Disney’s Soul is a movie that was expected to release on October 20th of 2020. However, due to COVID-19 protocols, it was postponed until Christmas of last year. The film is a Pixar Animation piece directed by Pete Docter (responsible for Monster’s Inc & Inside Out) along with others such as Dana Murray & Mike Jones.
The story takes place in New York City, where the main character, Joe Gardener, played by Jamie Foxx, is a middle aged band teacher at a local high school within the city. Though it seems as if Gardener has obtained a sense of stability with a teaching job offering medical benefits as well as pension, he still seems to appear as if he’s missing a certain piece of the puzzle: his life-long dream of becoming a jazz performer. When Gardener gets the opportunity to fulfill this dream out of the blue from a former student, he becomes over ecstatic and missteps into a fatal incident that separates his soul from his body. Joe finds himself in another dimension called the “Great Beyond” almost like a purgatory in between life and the afterlife. In an effort to regain control of his own body, he transfers over into the “Great Before” where souls are being prepared to enter the real world. It is there that he encounters another soul named “22” who has no intentions of going to Earth. When assigned to “22” as a mentor with the goal of discovering exactly what her purpose may be, Joe and the spirit embark on a tumultuous journey in an effort to not only give Joe a chance to live out his dream, but essentially discover what each other’s true reason for living is.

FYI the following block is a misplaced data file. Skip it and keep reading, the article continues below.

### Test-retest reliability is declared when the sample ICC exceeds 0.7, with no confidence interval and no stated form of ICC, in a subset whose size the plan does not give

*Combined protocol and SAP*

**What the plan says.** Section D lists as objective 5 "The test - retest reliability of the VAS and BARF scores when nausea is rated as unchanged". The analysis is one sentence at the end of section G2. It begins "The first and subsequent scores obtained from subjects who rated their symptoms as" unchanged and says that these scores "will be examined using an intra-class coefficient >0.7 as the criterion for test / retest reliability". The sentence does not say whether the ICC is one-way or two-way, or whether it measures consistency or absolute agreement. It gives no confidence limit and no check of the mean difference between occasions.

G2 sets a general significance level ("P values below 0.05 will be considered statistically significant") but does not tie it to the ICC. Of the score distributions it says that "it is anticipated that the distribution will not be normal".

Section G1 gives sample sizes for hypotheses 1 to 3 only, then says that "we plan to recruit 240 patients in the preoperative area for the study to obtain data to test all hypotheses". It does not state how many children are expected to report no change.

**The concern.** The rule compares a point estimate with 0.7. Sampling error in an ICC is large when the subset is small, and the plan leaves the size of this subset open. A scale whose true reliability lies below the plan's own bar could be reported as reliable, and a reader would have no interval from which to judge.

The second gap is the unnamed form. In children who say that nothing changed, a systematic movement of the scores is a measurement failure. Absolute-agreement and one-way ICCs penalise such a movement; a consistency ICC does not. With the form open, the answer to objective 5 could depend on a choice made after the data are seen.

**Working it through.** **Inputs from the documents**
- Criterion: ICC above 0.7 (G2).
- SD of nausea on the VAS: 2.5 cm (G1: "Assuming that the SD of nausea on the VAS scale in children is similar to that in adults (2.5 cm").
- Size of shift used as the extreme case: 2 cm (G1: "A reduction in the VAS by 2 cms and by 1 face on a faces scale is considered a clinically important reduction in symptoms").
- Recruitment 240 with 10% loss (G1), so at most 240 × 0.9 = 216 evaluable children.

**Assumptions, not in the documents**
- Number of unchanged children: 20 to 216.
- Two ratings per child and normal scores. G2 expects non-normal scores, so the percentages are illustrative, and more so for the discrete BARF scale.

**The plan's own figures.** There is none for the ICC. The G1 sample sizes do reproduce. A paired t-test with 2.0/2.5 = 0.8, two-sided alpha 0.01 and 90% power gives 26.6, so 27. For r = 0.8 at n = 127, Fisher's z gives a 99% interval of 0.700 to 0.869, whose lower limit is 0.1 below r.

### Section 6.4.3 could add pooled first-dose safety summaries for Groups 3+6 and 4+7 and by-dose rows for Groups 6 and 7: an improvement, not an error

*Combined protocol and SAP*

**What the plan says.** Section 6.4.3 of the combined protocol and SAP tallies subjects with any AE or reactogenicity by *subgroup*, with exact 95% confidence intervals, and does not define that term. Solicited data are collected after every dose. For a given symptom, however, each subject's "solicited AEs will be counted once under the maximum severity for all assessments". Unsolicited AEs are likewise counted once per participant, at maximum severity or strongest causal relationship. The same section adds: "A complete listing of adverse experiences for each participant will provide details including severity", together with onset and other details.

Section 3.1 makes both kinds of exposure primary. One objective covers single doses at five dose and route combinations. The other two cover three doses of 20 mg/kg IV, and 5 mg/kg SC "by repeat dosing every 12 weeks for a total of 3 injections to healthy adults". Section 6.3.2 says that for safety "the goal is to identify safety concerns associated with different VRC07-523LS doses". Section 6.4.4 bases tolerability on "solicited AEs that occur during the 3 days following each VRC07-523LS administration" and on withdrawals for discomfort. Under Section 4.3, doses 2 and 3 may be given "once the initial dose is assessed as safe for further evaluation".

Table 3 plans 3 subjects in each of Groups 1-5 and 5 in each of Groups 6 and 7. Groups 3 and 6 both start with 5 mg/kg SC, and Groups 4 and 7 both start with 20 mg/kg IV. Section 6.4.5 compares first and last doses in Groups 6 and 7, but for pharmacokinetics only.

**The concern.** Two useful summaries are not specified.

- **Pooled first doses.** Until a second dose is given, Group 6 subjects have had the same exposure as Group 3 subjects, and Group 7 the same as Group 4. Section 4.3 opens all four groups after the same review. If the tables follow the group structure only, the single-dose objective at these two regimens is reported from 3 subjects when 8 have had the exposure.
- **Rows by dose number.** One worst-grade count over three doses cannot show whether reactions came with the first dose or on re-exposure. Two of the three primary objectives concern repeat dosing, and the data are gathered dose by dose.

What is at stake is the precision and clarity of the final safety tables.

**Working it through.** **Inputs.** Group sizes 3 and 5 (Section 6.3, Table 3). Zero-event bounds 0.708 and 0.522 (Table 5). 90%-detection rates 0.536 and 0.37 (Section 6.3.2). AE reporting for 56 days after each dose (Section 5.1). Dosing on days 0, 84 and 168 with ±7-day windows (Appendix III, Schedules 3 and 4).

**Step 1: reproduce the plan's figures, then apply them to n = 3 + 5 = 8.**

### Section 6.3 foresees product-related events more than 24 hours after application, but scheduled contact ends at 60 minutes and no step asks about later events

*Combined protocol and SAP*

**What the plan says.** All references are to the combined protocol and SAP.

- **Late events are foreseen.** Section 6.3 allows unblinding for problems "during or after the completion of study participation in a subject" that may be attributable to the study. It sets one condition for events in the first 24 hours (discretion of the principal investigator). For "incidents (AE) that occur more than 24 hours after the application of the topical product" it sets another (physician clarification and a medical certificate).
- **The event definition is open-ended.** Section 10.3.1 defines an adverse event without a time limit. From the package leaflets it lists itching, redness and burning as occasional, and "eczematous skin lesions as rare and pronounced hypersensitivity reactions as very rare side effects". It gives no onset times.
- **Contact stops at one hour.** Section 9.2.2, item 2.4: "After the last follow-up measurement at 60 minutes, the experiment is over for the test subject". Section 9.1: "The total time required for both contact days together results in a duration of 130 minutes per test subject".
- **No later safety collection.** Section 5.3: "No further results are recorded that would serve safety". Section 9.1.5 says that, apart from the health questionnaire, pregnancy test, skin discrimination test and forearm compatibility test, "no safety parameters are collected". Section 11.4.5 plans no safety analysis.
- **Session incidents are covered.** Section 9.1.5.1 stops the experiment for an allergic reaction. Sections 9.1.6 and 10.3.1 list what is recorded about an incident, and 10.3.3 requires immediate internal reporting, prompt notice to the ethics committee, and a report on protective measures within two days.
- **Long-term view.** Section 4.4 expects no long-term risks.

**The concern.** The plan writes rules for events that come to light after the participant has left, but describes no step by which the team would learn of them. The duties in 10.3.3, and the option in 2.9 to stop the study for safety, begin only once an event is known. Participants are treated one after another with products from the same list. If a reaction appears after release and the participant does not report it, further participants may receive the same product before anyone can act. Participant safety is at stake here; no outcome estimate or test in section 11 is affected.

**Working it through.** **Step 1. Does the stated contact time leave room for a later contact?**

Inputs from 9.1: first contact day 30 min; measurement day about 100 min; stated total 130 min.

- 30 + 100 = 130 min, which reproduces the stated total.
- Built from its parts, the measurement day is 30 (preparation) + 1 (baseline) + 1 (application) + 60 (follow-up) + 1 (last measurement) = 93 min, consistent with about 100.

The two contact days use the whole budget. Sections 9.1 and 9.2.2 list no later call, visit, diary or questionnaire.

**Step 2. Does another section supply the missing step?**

The film is second to none in terms of quality of animation. Everything about each character is detailed, from their mannerisms, to their movements and even the subtle expressions on their face. The use of seasoned veteran voices like Jamie Foxx and Angela Bassett also help to provide a sense of what the life and culture of an African-American jazz player in the heart of New York may actually be like. The plot is filled with twists and turns, as well as a couple of sentimental lessons that can be palleted by not only children but also adults. A $150 million dollar budget well spent.
Overall the rating most appropriate for this film would be 9 out of 10.